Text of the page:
Mayor: ‘Fame’ relocation could begin as soon as this week

Published 5:34 pm Monday, June 22, 2020

By Natalie Anderson

SALISBURY — With the local United Daughters of the Confederacy chapter signing an agreement to relocate the “Fame” Confederate statue five days early, Mayor Karen Alexander says the process of storing and moving the statue to its new location could begin this week.

The Robert F. Hoke chapter of the UDC late Sunday agreed to the city’s plan to relocate “Fame” after exchanging questions and answers with Alexander over the weekend. On her way home from a weekend at Beech Mountain, Alexander said she met the UDC president and picked up the signed and notarized agreement.

The agreement was mailed to the UDC on Wednesday, and the chapter signed five days before the deadline of June 26.

The Salisbury City Council unanimously agreed at a meeting June 16 to relocate the statue to a historic cemetery on North Lee Street where Confederate soldiers are buried. In the agreement, the city will handle the costs of storing the statue and then relocating it to its new location at the cemetery. The city will then grant a deed for the new location to the UDC, which will assume full ownership and responsibility.

The specific site outlined in the agreement is within the eastern portion of the historic cemetery, which is bound by existing grave markers, brick and stone along East Franklin Street and the North Carolina Railroad as well as an opening in the stone wall along East Franklin Street.

Alexander said the city’s Public Works, City Engineering and Purchasing departments are currently at work to determine the best and quickest process for the statue’s storage and relocation. The process could be completed by a contractor already working for the city, multiple contractors or Public Works employees, if needed. Alexander noted there are ongoing conversations about how to dismantle the base of the statue, which may take longer.

While Alexander said the city doesn’t yet have an exact cost for the entire move; the city manager has estimated the cost to the city for the move will amount to $45,000.

At least $65,000 has been raised to add site amenities to the new location by descendants of the original UDC members who dedicated the monument and local historic groups. The Historic Salisbury Foundation has agreed to serve as the fiduciary agent to oversee those funds. Ed Norvell, one of the descendants of the original daughters who erected the statue in 1909, played a key role in gathering the funds to cover the proposed site amenities. The goal is to have some money in reserves for future repairs or maintenance, if needed.

Those anonymous donations have gone to either the Historic Salisbury Foundation directly or to the Foundation for the Carolinas, which serves as a “holding agent” for funds until they’re directed to the appropriate cause.

The proposed site amenities include an 8-foot-high wrought iron fence erected around the monument as well as security cameras to ensure the statue is preserved and protected.

Historic Salisbury Foundation Executive Director Sada Stewart said the foundation agreed to the plan during the weekend of June 13 and 14. She emphasized the foundation only has a short-term role in the agreement.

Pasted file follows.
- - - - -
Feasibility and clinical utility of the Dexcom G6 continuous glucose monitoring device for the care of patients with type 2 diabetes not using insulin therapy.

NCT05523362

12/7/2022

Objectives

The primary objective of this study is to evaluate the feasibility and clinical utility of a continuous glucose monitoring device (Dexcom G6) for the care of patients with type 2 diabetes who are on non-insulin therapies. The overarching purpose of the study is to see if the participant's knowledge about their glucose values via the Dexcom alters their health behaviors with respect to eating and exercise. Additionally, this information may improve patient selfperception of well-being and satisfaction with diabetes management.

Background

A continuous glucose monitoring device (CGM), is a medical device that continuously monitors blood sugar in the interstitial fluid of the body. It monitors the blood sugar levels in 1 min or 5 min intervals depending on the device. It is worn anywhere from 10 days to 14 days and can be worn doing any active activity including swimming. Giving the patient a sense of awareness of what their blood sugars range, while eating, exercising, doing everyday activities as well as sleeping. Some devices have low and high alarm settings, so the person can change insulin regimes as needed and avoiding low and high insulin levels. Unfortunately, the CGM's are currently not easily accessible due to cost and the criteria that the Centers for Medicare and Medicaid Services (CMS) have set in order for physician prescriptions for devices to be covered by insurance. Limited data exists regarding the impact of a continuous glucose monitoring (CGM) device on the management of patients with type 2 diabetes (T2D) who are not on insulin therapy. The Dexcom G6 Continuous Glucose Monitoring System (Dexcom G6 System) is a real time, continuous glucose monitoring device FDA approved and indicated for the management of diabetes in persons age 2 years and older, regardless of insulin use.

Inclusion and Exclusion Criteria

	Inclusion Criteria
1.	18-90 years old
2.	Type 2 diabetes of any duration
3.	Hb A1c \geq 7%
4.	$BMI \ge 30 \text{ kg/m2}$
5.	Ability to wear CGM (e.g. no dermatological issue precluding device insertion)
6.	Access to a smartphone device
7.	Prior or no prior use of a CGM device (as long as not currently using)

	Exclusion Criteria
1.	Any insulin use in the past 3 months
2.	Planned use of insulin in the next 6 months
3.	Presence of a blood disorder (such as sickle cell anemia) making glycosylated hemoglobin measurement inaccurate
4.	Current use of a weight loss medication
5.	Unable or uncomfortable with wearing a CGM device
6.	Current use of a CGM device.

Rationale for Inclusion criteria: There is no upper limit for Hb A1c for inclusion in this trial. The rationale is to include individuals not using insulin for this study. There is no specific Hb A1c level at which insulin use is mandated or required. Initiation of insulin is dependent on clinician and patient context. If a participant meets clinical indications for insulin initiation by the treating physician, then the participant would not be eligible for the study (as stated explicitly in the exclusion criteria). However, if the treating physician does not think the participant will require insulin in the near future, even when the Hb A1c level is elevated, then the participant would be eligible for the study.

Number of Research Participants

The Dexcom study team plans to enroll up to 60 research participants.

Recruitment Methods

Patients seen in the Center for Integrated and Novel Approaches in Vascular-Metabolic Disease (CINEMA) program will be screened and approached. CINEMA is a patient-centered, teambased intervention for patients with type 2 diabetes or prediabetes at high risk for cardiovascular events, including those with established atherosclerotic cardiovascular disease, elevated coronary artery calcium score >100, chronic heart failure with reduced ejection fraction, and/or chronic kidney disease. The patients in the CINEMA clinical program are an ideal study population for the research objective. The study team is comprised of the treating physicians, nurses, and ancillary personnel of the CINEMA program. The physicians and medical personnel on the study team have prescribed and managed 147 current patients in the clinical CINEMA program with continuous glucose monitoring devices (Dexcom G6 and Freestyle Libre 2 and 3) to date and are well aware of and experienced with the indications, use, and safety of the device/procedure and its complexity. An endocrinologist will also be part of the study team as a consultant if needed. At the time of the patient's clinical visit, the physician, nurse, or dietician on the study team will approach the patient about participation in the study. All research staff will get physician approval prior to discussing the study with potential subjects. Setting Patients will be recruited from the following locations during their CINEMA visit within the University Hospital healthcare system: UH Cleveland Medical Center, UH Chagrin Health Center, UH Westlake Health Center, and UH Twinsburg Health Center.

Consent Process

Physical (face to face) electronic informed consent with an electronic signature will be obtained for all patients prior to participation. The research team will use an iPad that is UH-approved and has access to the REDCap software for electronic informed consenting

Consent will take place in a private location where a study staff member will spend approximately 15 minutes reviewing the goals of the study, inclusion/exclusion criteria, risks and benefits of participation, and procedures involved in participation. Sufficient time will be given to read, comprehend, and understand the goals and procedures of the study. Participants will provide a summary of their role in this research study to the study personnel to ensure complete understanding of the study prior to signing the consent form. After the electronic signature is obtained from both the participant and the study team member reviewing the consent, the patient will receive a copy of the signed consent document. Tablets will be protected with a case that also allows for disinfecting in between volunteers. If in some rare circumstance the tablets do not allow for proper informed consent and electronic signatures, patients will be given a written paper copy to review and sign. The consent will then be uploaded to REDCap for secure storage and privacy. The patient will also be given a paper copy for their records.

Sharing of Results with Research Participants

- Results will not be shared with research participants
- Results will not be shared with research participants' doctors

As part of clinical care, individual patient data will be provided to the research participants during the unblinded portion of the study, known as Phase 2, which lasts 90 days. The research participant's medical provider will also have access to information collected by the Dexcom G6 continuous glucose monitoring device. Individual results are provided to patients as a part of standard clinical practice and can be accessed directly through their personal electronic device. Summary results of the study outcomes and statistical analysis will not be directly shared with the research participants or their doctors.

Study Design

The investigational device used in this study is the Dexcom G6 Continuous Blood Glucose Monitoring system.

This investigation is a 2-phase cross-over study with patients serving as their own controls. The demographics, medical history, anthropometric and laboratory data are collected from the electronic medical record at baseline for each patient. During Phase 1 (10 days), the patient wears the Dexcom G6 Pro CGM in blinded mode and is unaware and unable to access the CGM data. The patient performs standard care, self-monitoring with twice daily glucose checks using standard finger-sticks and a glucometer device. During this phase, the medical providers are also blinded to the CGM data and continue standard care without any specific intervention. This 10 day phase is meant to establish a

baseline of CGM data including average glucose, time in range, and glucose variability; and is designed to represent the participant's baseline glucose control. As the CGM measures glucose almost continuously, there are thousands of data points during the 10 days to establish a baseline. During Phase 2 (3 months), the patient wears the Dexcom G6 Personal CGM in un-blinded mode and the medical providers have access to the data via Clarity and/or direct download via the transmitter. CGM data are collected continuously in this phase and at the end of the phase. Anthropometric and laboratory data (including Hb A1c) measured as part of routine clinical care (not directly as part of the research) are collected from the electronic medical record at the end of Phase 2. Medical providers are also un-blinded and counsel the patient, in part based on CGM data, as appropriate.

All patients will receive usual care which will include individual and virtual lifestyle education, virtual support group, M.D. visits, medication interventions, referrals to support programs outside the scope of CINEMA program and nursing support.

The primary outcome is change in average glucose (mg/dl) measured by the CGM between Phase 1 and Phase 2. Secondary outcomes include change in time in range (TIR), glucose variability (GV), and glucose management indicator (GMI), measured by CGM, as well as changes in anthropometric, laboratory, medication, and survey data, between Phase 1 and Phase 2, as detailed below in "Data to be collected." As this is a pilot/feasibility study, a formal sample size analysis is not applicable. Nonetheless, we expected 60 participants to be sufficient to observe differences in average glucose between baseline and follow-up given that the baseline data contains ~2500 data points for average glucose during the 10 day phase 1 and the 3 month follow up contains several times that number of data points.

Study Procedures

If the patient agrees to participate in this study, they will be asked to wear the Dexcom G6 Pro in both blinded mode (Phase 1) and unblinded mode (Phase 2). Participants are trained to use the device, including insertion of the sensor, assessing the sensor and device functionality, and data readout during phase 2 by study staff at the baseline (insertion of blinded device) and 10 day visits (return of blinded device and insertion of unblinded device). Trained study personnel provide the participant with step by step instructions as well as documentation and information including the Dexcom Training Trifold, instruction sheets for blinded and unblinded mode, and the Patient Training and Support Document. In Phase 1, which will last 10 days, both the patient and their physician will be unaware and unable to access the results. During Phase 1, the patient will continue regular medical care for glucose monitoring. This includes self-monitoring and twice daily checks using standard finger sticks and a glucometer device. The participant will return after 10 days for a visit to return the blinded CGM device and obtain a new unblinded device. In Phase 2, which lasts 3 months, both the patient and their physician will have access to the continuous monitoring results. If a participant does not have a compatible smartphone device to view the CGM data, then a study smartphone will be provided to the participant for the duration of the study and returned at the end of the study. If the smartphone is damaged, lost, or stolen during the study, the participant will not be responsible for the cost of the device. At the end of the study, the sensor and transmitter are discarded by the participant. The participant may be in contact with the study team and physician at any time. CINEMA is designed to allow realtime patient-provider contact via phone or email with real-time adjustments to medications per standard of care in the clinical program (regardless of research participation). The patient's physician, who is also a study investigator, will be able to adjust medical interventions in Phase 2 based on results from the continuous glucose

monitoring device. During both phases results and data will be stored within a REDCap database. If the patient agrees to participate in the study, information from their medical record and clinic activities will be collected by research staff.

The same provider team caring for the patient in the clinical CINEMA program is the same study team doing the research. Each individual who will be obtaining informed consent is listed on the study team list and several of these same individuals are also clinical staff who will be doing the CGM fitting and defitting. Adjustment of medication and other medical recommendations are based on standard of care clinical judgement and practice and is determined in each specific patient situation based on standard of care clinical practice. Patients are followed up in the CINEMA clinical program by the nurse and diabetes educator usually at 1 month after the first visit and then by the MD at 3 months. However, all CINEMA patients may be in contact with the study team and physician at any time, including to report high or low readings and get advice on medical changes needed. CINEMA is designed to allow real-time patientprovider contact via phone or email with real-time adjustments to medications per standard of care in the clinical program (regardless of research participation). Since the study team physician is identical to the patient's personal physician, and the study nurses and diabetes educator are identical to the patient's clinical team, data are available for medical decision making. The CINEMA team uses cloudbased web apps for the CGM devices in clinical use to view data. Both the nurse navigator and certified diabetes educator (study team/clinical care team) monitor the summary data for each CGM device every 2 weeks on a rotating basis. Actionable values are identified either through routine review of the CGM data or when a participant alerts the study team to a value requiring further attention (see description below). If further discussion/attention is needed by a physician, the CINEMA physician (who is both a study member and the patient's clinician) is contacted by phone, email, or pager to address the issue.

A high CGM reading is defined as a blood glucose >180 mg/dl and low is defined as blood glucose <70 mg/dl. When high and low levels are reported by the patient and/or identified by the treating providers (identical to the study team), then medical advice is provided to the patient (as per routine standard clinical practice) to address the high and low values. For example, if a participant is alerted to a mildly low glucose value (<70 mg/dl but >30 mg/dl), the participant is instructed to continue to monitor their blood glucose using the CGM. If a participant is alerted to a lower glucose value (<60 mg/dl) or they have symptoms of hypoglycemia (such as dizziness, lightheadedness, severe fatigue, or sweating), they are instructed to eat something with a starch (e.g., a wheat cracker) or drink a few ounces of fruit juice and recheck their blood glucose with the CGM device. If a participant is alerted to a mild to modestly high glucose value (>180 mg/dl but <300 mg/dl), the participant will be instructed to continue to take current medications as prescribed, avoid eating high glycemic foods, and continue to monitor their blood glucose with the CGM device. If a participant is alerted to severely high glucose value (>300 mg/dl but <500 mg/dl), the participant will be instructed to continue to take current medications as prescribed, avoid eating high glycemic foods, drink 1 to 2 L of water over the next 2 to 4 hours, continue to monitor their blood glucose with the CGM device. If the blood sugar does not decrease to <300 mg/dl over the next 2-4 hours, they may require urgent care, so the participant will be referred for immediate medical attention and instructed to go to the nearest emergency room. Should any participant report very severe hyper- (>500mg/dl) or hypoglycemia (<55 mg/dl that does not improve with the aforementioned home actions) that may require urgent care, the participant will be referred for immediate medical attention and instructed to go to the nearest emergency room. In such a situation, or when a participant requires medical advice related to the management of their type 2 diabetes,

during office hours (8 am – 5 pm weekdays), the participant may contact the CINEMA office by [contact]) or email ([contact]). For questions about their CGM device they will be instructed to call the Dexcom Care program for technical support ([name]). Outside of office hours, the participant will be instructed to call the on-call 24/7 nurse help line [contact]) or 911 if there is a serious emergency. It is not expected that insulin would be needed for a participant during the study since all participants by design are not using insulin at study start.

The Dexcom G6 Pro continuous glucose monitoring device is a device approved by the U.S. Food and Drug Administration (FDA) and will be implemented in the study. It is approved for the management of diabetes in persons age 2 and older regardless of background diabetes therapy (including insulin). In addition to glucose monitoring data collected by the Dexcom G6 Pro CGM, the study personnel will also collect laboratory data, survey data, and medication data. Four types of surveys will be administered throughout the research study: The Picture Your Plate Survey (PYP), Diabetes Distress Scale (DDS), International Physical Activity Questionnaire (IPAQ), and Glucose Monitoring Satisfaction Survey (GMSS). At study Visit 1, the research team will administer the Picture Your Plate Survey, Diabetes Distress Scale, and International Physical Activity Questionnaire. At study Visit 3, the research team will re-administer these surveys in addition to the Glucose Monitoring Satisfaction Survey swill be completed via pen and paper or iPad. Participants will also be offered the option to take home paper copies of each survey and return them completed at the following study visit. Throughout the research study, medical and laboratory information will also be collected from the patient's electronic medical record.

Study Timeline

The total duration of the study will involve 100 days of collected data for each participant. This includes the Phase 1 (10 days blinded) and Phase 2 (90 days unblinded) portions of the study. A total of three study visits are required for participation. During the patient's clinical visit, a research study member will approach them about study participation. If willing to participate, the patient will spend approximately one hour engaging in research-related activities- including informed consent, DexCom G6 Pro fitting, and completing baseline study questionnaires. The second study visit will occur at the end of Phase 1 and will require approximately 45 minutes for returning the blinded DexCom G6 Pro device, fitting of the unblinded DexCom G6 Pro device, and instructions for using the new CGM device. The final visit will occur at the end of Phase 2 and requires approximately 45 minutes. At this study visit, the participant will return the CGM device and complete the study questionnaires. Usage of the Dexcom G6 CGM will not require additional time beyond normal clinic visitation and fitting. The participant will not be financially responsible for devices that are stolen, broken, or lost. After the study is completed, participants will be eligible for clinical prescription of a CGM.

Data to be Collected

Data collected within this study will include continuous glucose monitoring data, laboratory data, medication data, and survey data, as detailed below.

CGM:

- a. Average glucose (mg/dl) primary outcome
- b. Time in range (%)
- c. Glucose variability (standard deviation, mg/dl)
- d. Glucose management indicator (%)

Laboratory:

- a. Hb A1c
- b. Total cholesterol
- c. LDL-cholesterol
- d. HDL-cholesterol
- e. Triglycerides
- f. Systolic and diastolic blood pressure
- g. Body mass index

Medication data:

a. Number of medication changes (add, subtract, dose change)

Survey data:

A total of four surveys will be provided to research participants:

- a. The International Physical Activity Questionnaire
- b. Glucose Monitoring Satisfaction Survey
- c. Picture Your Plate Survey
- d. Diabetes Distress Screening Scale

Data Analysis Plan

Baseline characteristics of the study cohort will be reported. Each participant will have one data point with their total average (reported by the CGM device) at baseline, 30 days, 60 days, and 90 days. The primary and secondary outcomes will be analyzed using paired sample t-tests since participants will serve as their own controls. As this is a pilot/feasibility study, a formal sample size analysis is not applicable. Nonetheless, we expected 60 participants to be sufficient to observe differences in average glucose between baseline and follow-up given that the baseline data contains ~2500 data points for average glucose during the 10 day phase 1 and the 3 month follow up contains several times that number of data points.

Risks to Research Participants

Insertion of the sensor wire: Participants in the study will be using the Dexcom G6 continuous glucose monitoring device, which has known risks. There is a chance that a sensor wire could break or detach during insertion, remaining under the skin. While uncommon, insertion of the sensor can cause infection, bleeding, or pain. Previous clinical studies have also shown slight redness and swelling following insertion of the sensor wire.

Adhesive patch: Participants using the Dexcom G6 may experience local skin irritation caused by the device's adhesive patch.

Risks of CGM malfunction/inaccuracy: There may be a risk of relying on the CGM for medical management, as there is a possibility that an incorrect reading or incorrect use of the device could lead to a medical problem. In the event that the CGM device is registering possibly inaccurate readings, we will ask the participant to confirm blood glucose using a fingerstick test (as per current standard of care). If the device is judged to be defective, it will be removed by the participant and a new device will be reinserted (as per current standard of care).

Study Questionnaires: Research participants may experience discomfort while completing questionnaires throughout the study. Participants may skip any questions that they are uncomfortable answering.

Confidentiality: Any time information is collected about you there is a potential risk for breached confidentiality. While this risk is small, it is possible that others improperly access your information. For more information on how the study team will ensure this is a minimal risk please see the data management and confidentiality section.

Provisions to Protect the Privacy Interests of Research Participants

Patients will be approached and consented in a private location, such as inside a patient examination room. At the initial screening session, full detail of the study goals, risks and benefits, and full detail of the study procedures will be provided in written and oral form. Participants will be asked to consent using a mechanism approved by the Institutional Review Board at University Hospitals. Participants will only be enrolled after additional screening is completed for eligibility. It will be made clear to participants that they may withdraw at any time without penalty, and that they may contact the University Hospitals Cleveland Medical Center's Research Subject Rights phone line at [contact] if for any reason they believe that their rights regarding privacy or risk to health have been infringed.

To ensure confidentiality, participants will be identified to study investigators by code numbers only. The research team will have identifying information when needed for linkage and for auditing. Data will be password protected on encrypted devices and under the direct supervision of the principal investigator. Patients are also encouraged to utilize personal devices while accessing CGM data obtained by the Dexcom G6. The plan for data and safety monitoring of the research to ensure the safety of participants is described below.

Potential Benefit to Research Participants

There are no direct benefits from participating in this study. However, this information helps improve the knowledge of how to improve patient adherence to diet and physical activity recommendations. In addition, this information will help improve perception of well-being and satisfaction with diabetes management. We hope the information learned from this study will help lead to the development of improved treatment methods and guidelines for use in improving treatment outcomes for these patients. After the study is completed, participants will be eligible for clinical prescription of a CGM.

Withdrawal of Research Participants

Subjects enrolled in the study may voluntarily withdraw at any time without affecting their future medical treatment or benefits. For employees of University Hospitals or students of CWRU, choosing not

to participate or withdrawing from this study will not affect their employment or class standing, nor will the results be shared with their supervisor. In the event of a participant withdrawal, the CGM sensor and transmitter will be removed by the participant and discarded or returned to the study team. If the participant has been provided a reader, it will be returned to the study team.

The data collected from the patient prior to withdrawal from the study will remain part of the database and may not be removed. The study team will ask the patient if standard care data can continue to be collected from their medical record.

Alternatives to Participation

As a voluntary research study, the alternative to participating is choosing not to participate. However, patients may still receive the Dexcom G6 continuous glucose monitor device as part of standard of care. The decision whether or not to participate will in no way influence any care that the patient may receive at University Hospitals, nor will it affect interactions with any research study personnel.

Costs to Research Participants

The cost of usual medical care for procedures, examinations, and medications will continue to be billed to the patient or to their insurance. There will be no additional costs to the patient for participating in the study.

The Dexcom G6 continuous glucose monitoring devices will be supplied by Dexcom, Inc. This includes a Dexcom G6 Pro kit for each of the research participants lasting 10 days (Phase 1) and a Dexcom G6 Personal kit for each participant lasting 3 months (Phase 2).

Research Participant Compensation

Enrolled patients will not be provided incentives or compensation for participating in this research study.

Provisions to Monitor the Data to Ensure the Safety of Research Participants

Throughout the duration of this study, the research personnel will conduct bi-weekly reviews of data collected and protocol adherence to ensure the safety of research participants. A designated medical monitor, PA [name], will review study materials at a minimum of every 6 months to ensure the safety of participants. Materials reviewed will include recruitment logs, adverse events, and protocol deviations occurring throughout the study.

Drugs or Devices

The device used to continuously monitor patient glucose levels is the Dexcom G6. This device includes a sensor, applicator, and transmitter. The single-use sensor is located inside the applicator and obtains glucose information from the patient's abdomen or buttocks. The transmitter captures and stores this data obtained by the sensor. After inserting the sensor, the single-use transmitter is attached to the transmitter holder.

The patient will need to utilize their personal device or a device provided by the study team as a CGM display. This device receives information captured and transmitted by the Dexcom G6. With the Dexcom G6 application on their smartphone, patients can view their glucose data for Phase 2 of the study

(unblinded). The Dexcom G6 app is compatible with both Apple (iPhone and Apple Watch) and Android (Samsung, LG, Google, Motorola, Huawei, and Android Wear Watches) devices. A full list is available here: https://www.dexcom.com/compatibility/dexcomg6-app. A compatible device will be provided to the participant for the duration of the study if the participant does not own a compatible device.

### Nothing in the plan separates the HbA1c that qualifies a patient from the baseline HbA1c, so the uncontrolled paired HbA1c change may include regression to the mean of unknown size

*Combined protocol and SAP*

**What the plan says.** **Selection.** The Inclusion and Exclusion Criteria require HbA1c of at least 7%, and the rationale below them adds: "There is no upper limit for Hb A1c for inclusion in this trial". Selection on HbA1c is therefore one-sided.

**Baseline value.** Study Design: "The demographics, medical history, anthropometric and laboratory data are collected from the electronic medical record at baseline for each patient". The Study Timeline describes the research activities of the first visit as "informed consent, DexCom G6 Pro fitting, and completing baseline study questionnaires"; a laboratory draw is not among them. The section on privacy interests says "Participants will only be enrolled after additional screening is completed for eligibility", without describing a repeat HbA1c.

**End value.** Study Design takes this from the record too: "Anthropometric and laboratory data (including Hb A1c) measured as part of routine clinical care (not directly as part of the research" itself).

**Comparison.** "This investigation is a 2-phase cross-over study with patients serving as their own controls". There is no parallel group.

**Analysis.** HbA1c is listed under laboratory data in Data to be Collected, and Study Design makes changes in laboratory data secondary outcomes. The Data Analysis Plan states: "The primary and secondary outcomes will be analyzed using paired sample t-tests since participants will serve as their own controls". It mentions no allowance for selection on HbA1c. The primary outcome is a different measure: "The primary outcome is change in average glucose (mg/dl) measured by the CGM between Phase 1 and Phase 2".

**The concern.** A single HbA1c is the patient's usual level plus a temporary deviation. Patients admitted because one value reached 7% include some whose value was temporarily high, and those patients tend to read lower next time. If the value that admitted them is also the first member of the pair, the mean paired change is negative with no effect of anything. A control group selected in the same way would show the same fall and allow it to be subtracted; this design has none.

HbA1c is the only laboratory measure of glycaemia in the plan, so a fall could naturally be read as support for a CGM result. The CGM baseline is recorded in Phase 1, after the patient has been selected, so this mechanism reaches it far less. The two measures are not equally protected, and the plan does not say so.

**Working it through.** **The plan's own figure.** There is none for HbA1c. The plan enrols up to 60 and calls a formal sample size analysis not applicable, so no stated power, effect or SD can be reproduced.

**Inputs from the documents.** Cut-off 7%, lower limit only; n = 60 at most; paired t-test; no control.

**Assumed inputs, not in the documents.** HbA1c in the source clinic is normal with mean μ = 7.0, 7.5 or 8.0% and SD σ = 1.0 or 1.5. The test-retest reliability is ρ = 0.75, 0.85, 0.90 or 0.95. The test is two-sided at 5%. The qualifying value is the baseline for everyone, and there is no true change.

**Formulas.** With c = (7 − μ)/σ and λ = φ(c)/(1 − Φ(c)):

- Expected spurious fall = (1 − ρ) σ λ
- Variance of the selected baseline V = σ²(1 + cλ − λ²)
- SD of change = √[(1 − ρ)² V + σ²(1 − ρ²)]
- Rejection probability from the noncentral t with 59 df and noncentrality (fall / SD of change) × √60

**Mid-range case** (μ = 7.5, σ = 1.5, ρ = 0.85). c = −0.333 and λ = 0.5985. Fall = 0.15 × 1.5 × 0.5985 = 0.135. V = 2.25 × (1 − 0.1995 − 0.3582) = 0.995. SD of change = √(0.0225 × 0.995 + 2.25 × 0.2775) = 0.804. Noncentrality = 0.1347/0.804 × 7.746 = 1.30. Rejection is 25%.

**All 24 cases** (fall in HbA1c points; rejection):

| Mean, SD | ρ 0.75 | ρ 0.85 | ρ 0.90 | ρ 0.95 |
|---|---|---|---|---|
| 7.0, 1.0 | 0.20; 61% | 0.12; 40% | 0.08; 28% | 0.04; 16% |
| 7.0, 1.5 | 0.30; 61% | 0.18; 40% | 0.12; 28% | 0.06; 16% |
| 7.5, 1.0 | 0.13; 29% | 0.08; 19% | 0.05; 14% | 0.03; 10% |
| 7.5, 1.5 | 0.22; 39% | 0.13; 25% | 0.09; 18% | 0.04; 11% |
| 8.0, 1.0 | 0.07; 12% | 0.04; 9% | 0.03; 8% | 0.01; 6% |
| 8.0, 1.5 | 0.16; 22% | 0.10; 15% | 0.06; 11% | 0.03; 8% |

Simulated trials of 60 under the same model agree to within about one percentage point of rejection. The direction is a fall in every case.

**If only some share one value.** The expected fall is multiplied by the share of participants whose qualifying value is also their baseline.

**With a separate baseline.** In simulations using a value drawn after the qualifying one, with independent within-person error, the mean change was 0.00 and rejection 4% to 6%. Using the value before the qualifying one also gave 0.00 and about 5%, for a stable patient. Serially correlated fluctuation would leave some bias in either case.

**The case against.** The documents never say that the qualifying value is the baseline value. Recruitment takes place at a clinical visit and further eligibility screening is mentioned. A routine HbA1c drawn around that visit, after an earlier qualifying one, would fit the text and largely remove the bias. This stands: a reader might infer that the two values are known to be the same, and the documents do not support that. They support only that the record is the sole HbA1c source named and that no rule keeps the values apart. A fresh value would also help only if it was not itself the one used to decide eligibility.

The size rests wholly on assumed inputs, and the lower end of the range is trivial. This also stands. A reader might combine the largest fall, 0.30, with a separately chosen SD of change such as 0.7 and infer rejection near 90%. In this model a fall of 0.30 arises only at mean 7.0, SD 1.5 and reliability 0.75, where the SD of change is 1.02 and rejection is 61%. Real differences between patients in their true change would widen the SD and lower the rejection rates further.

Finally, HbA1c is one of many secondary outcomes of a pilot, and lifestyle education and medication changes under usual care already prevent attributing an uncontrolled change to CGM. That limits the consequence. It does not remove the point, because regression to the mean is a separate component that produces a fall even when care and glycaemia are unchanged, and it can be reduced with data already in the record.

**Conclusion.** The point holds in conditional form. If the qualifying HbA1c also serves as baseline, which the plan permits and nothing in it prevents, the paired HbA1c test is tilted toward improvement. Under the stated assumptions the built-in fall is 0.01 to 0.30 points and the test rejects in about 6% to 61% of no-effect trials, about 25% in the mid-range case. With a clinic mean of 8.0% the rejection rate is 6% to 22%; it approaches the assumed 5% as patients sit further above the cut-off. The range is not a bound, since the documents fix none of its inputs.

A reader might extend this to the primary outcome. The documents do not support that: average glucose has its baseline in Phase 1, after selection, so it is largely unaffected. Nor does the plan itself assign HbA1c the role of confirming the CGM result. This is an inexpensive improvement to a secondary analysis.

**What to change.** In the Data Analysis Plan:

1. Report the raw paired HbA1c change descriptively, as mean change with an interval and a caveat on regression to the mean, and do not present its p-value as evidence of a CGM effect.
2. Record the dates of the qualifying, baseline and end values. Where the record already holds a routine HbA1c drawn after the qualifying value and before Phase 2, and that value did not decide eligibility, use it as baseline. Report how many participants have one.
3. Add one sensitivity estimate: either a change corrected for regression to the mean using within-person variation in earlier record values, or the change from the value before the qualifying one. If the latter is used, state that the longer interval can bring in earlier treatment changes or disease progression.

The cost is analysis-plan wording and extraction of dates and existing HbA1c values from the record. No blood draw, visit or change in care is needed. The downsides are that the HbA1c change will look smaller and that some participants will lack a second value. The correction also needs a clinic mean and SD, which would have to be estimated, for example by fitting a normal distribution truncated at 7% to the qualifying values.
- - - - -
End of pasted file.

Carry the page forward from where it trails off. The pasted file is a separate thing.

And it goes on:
Alexander said any decisions regarding future renovations, repairs or maintenance will require a cooperative decision made between the UDC and Historic Salisbury Foundation. She added future modifications could require building permits or contractors.

Stewart said the foundation is pleased with the agreement because it is an effort to “preserve the historic fabric of Salisbury and Rowan County” as well as work toward equity within the community.

Norvell said the UDC likely expedited their agreement with the plan because it didn’t want to see the statue torn down or damaged in a manner similar to what happened Friday night in Raleigh. There, protestors pulled down two statues of two Confederate soldiers that were part of a larger obelisk, with one strung up by its neck from a light post.

Norvell added that he reached out to some other descendants and members of the Black community who advocated for the relocation. All were “pleased this was resolved amicably.”

He added the new location is safe and “contemplative” because it can help tell a story in the future about Salisbury’s history.

Aaron Kepley, executive director of the Rowan Museum, played a role in connecting the city with the UDC chapter. He said the relocation is a “win-win” as the alternative option would have been to put the statue in storage with no guarantee it would be displayed again elsewhere in the community.

Normally, such plans for relocating historical pieces would need approval from the city’s Historic Preservation Commission. But since Salisbury Police Chief Jerry Stokes and the city council deemed “Fame” a public safety issue with a vote at the June 16 meeting, city attorney Graham Corriher has confirmed a certificate of appropriateness is not required from the Historic Preservation Committee. He said a COA will be required for the new site, but he doesn’t anticipate it will be an issue obtaining one based on the signed agreement.

Alexander said all the efforts with the relocation required a long process, but she’s grateful for all those involved and who came together around a resolution in a lawful and peaceful way. She added the peaceful effort “speaks volumes to our community.”

Contact reporter Natalie Anderson at 704-797-4246.

About Natalie Anderson

Natalie Anderson covers the city of Salisbury, politics and more for the Salisbury Post. She joined the staff in January 2020 after graduating from Louisiana State University, where she was editor of The Reveille newspaper. Email her at or call her at 704-797-4246.

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